Enemies of Israel Pay the Price
Israel has a long history of standing up to bullies and their threats. They require not only an Iron Dome but also an iron fist, occasionally wrapped in a velvet glove, to protect her land and her people.
One of the first bullies to unleash taunts and threats against Israel was the Philistine giant Goliath. His military stance—and the future king of Israel’s response—is an example of how to stand up to bullies, whether individuals or nations.
Before David showed up at the battlefield, things weren’t going well. Goliath’s intimidation tactics were working. Fear had paralyzed King Saul’s army. Nine-feet tall, armored to the teeth, and toting a formidable 14-kilo spear, this guy trained hard and was combat-seasoned. But above all, he was BIG. Israel’s present-day enemies are also “big”— in the sheer numbers of anti-Zionists, radical Islamists, and hostile leftists, globalists and thugs spewing threats, lies and insults like a giant corporate Goliath.
Due to fear, no soldier was willing to confront the giant. But fear is what feeds bullies. The best way to neutralize intimidation is to run at it with the right weapon in hand, which David did. Even school counselors in America, which is facing a rash of bullying, advises kids to look the bully in the eye without hesitation and stand their ground. Bullying only increases “when the bully realizes his victim is not going to stand up for himself,” says author Signe Whitson.
But the truth is, Goliath didn’t have much going for himself except for his colossal size.
His presumed victory was so narrowly focused on bigness that he rashly provoked a one-on-one contest—based not just on ancient custom but also on his own arrogance—that would haunt his people for years: “If [David] can fight and kill me, then we will become [Israel’s] subjects.”
Goliath’s gigantic ego was his undoing. His imperious belief in himself blinded his judgment and limited his focus. The mighty warrior —crippled by inadequate intelligence (in more ways than one)—underestimated his opponent. Could history be repeating itself?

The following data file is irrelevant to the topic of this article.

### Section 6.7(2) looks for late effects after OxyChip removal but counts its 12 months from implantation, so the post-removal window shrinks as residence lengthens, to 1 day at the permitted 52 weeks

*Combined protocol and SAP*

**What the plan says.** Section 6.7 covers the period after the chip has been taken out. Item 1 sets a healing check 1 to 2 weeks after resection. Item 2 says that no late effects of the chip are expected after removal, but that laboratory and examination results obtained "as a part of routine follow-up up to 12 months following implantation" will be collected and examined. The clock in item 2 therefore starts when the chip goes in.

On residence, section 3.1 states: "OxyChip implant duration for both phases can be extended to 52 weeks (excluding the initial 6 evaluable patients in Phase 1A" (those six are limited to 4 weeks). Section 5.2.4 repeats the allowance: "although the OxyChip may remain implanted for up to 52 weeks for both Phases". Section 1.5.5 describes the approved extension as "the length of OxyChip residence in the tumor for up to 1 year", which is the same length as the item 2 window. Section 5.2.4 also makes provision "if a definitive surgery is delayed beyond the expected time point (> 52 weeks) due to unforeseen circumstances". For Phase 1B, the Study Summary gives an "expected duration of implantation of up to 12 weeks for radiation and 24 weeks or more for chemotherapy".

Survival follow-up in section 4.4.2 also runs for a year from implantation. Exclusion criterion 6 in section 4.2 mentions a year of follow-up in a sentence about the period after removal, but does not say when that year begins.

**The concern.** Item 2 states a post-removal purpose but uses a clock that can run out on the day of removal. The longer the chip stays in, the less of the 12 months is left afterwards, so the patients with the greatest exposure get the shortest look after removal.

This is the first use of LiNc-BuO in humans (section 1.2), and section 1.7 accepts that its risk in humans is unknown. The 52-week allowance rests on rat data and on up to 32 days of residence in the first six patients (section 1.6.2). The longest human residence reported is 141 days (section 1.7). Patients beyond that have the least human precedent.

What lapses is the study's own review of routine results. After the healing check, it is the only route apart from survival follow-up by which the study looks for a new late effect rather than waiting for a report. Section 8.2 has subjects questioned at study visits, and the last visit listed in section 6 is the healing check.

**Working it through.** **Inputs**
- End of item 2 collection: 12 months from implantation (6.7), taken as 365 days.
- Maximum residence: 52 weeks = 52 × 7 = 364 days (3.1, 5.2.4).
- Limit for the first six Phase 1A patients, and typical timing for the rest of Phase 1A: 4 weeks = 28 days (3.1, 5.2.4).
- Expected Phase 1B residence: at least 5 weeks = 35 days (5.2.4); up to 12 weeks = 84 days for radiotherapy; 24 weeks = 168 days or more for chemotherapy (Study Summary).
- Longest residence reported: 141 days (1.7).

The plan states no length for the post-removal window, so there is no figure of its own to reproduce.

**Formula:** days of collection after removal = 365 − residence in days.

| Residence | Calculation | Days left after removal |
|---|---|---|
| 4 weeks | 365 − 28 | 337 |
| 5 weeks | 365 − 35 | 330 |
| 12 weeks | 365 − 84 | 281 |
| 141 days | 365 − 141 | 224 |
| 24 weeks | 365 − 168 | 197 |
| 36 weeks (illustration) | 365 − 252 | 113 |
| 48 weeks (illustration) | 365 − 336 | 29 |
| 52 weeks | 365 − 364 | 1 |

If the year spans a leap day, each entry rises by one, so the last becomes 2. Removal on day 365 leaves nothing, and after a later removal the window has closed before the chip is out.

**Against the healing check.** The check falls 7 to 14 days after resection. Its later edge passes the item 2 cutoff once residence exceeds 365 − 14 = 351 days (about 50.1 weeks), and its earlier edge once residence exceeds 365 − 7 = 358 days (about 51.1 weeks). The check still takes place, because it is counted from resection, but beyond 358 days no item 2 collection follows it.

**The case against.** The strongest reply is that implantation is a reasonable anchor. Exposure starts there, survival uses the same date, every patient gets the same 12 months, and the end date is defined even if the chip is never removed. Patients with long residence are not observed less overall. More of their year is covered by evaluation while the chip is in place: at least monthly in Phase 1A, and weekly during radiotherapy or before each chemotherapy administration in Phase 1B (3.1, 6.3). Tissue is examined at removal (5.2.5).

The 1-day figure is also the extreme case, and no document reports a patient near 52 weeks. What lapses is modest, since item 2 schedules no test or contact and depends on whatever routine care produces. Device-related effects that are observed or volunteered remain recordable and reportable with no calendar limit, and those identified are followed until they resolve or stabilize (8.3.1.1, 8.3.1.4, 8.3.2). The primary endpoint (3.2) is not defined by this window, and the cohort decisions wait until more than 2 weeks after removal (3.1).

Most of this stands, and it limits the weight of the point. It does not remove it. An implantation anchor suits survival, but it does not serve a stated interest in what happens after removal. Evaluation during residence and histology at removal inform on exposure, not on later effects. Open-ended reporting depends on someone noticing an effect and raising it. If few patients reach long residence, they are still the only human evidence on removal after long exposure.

In the giant’s eyes, David didn’t have much going for him. He was young and seemed inexperienced for war. After all, he had no armor or helmet, spear or sword.
Nor did he anticipate David’s speed, training, or motivation: David, zealous for Israel and the G-d of Israel, was appalled that an “uncircumcised Philistine” [defied] the armies of the living G-d.” (1 Sam. 17:26)
Mustered by Saul, David “ran quickly” toward Goliath and hurled a fatal stone into his forehead. The giant fell hard and before the shocked Philistines could react, David again “ran,” grabbed Goliath’s sword, and severed his head.
Unbeknownst to Goliath, David did train for adversity—as a shepherd under sometimes dangerous conditions. The flock’s enemies were his own enemies. He perfected his aim with a sling while guarding the sheep entrusted to his care. When a lion or bear attacked, David killed them head-on thus delivering the sheep from their jaws and claws. His training helped him develop an intense motivation foreign to Goliath’s low mentality. David’s heart was for Israel and for the G-d of Israel. This made him fearless.
Israel has had its share of lions, bears and Goliaths. They still stalk, sniffing at the borders, probing for vulnerabilities. They still brag, threaten and incite violence and fearmonger.
But they underestimate and fail to understand Israel, whose founding documents, laws and defense forces have a different motivation and moral code than to rob, hate, kill and destroy. Israel does not sacrifice its people to lions and bears—it defends them.
As in David’s day, present-day “Goliaths” know nothing of the G-d of Israel’s love for the land and people of Israel. David knew, so he was not afraid to face Goliath—or the “giants” that followed. It is also why he won a seemingly asymmetrical battle.
Let us run, with Israel, toward this band of giants, who share not just the attitude of the Goliath of old, but who also are making the same errors in judgment. Whether our slings are the written or spoken word, diplomacy, a timely vote, or another gift, let’s use it faithfully and fearlessly just as David did.